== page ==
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Gender Disparities in Authorships and Citations in Transplantation Research.

Overview of attention for article published in Transplantation Direct, November 2020
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About this Attention Score

  • In the top 25% of all research outputs scored by Altmetric
  • Among the highest-scoring outputs from this source (#15 of 395)
  • High Attention Score compared to outputs of the same age (84th percentile)
  • High Attention Score compared to outputs of the same age and source (95th percentile)

Mentioned by

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18 tweeters

Citations

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1 Dimensions

Readers on

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4 Mendeley
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Title
Gender Disparities in Authorships and Citations in Transplantation Research.
Published in
Transplantation Direct, November 2020
DOI 10.1097/txd.0000000000001072
Pubmed ID
Authors

Benjamens, Stan, Banning, Louise B.D., van den Berg, Tamar A.J., Pol, Robert A.

Abstract

Over the past decades, there has been a rapid change in the gender ratio of medical doctors, whereas gender differences in academia remain apparent. In transplantation research, a field already understaffed with female doctors and researchers, there is little published data on the development in proportion, citations, and funding of female researchers over the past years. To evaluate the academic impact of female doctors in transplantation research, we conducted a bibliometric analysis (01 January 1999 to 31 December 2018) of high-impact scientific publications, subsequent citations, and funding in this field. Web of Science data was used in combination with software R-Package "Gender," to predict gender by first names. For this study, 15 498 (36.2% female; 63.8% male) first and 13 345 (30.2% female; 69.8% male) last author gender matches were identified. An increase in the percentage of female first and last authors is seen in the period 1999-2018, with clear differences between countries (55.1% female authors in The Netherlands versus 13.1% in Japan, for example). When stratifying publications based on the number of citations, a decline was seen in the percentage of female authors, from 34.6%-30.7% in the first group (≤10 citations) to 20.8%-23.2% in the fifth group (>200 citations), for first (P < 0.001) and last (P = 0.014) authors, respectively. From all first author name-gender matches, 6574 (41.6% female; 58.4% male, P < 0.001) publications reported external funding, with 823 (35.5% female; 64.5% male, P = 0.701) reported funding by pharmaceutical companies and 1266 (36.6% female; 63.4% male, P < 0.001) reporting funding by the National Institutes of Health. This is the first analysis of gender bias in scientific publications, subsequent citations, and funding in transplantation research. We show ongoing differences between male and female authors in citation rates and rewarded funding in this field. This requires an active approach to increase female representation in research reporting and funding rewarding.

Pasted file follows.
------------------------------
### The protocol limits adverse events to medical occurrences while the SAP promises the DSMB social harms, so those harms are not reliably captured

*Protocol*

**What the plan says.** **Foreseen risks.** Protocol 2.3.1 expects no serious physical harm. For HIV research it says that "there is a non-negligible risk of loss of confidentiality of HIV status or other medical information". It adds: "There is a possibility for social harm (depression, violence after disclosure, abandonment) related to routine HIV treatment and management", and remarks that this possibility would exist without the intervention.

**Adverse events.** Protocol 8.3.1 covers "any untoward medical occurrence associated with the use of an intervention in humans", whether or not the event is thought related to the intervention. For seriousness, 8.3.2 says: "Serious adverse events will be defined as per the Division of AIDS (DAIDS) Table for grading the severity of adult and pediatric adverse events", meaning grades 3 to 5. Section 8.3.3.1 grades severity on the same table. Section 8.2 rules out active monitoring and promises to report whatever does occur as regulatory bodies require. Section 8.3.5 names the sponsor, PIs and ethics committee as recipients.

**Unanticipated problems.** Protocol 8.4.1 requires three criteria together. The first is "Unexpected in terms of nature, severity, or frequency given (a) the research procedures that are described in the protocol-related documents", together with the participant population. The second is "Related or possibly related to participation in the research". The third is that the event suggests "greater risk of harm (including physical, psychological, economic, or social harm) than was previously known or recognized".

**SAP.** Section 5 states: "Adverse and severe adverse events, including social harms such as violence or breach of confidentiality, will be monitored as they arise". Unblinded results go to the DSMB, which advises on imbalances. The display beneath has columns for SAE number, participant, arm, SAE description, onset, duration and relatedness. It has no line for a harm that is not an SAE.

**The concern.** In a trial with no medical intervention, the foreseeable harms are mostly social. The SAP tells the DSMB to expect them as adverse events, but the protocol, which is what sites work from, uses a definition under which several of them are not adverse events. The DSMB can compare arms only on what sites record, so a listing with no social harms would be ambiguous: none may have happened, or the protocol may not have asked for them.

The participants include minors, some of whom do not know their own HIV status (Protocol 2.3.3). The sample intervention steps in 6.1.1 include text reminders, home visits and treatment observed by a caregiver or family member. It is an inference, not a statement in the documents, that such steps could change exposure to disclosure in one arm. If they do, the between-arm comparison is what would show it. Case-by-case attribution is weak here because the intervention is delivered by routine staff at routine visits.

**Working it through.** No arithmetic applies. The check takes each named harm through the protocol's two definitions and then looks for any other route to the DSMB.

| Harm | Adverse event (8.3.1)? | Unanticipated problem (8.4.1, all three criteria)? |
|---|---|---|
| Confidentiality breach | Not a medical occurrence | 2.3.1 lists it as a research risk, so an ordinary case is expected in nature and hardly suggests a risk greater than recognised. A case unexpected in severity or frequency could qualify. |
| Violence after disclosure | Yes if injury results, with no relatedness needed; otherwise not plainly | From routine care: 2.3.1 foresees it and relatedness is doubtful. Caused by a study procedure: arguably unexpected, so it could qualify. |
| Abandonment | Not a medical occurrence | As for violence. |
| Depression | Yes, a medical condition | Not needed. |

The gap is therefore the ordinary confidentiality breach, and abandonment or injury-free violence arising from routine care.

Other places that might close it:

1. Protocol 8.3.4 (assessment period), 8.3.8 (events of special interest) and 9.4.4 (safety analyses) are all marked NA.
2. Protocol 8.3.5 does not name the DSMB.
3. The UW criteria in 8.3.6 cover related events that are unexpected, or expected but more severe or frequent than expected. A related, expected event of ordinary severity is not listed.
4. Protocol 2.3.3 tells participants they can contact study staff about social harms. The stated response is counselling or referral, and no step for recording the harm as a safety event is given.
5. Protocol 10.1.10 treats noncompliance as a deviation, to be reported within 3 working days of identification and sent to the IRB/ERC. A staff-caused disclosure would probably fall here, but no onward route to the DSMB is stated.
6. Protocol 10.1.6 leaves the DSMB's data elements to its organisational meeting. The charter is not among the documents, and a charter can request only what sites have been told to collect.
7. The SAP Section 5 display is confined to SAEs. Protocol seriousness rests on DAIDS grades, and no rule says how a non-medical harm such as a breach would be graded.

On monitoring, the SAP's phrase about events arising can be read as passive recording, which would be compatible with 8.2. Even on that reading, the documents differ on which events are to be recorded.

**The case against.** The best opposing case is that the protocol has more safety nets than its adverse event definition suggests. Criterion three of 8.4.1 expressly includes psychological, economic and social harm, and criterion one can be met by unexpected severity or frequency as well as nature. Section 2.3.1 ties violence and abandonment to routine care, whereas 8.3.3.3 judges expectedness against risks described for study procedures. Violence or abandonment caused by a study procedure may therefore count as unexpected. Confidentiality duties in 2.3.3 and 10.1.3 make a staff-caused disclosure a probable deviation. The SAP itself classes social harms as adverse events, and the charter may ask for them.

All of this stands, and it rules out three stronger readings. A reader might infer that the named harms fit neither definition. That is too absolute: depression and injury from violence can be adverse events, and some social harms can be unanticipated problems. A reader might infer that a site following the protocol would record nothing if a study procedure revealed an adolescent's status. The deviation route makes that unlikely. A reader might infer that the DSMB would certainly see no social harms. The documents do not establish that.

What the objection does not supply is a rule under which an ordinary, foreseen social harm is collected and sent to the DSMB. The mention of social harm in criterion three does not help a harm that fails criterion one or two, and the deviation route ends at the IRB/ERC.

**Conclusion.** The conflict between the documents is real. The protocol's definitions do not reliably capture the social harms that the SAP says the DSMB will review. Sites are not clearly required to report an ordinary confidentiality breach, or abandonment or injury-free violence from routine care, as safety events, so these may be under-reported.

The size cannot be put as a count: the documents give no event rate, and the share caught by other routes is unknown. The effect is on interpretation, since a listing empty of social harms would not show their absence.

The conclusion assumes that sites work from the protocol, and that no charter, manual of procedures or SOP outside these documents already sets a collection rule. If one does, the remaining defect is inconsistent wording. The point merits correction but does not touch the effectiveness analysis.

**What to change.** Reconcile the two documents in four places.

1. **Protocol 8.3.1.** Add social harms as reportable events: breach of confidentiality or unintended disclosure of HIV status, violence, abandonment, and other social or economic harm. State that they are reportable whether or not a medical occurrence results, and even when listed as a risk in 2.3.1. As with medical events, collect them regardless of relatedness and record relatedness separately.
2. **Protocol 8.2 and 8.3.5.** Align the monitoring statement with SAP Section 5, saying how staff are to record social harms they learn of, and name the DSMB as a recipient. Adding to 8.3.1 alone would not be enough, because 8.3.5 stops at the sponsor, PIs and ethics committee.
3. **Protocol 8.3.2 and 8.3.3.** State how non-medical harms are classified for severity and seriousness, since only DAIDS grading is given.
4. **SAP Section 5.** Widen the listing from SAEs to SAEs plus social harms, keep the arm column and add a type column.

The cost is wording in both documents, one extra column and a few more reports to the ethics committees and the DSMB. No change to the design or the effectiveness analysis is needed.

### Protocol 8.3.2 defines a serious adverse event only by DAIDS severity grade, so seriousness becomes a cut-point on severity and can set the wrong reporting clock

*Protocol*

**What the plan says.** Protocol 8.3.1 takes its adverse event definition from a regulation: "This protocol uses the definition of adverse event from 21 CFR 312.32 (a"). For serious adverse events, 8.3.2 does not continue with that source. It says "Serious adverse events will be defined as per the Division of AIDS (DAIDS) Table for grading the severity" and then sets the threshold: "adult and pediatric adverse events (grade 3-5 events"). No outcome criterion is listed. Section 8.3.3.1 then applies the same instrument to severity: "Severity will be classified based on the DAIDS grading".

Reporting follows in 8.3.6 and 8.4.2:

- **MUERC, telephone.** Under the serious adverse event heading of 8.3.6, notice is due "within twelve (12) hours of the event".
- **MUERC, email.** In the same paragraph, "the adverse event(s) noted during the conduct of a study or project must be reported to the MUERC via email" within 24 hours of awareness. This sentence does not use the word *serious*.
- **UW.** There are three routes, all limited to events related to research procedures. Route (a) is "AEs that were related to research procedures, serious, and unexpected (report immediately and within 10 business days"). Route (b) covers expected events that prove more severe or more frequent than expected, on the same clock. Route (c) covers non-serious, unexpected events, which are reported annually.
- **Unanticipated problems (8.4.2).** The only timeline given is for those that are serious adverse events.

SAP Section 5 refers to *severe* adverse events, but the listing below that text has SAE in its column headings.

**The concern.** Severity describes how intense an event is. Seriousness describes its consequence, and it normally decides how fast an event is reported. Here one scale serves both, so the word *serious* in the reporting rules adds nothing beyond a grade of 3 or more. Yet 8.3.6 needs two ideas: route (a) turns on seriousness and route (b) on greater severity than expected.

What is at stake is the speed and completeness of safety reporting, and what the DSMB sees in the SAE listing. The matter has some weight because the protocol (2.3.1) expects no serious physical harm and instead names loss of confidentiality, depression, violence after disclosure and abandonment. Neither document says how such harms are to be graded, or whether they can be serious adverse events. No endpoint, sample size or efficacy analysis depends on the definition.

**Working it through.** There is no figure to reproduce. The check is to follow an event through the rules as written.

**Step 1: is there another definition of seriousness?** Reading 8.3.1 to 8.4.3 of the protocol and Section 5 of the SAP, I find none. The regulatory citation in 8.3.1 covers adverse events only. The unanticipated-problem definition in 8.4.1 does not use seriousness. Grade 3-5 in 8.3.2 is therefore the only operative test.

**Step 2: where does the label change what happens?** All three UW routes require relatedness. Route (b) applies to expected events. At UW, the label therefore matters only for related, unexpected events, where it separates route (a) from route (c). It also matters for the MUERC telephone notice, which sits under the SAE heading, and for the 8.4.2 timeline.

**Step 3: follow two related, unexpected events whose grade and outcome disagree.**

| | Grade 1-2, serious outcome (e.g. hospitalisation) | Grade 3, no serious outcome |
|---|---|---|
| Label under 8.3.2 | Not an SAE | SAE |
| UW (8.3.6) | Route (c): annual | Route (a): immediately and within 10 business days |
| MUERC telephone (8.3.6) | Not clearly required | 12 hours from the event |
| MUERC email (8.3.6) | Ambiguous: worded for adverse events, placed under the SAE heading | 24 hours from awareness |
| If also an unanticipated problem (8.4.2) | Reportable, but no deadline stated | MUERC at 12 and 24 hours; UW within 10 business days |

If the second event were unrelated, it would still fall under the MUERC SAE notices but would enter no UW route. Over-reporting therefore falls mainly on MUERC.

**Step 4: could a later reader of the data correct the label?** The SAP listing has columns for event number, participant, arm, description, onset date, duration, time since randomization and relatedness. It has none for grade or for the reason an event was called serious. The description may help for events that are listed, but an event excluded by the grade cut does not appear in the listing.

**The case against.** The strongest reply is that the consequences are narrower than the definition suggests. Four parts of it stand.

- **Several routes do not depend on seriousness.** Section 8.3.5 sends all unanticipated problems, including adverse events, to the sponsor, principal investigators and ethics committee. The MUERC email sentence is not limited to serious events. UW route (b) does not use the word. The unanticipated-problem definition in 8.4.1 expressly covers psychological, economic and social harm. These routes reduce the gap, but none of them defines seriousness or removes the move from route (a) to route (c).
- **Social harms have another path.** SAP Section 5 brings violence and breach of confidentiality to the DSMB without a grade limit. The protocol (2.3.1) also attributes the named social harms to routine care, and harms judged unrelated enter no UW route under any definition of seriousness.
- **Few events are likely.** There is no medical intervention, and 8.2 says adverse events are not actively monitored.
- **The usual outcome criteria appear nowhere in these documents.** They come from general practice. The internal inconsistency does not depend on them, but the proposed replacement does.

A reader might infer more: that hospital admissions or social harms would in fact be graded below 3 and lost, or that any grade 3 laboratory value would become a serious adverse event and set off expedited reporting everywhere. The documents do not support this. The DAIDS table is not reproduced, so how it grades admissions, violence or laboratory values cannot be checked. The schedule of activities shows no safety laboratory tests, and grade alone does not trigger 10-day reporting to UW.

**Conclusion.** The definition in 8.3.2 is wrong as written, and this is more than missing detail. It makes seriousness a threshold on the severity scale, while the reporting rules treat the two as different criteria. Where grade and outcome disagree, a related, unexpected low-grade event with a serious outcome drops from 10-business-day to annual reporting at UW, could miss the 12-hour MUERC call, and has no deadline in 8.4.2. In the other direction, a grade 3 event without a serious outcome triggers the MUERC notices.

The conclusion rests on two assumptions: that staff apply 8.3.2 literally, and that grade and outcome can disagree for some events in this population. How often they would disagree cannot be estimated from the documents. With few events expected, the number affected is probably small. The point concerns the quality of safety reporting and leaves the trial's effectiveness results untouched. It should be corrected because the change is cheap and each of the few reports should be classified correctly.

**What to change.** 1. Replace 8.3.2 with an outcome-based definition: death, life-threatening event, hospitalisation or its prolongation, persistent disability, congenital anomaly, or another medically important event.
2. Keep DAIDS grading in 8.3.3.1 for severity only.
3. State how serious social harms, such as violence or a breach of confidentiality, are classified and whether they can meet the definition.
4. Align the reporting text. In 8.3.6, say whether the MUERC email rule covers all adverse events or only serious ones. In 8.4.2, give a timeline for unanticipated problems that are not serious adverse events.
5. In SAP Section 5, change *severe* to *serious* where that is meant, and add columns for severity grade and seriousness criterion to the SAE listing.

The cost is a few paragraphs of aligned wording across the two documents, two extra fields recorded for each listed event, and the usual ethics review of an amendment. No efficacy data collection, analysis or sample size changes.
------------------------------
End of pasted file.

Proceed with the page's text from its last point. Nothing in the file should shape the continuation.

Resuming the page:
Twitter Demographics

The data shown below were collected from the profiles of 18 tweeters who shared this research output. Click here to find out more about how the information was compiled.

Mendeley readers

The data shown below were compiled from readership statistics for 4 Mendeley readers of this research output. Click here to see the associated Mendeley record.

Geographical breakdown

Country Count As %
Unknown 4 100%

Demographic breakdown

Readers by professional status Count As %
Unspecified 2 50%
Student > Bachelor 2 50%
Readers by discipline Count As %
Veterinary Science and Veterinary Medicine 2 50%
Unspecified 2 50%

Attention Score in Context

This research output has an Altmetric Attention Score of 13. This is our high-level measure of the quality and quantity of online attention that it has received. This Attention Score, as well as the ranking and number of research outputs shown below, was calculated when the research output was last mentioned on 17 January 2021.
All research outputs
#1,724,228
of 16,995,670 outputs
Outputs from Transplantation Direct
#15
of 395 outputs
Outputs of similar age
#60,985
of 384,002 outputs
Outputs of similar age from Transplantation Direct
#1
of 24 outputs
Altmetric has tracked 16,995,670 research outputs across all sources so far. Compared to these this one has done well and is in the 89th percentile: it's in the top 25% of all research outputs ever tracked by Altmetric.
So far Altmetric has tracked 395 research outputs from this source. They receive a mean Attention Score of 3.7. This one has done particularly well, scoring higher than 96% of its peers.
Older research outputs will score higher simply because they've had more time to accumulate mentions. To account for age we can compare this Altmetric Attention Score to the 384,002 tracked outputs that were published within six weeks on either side of this one in any source. This one has done well, scoring higher than 84% of its contemporaries.
We're also able to compare this research output to 24 others from the same source and published within six weeks on either side of this one. This one has done particularly well, scoring higher than 95% of its contemporaries.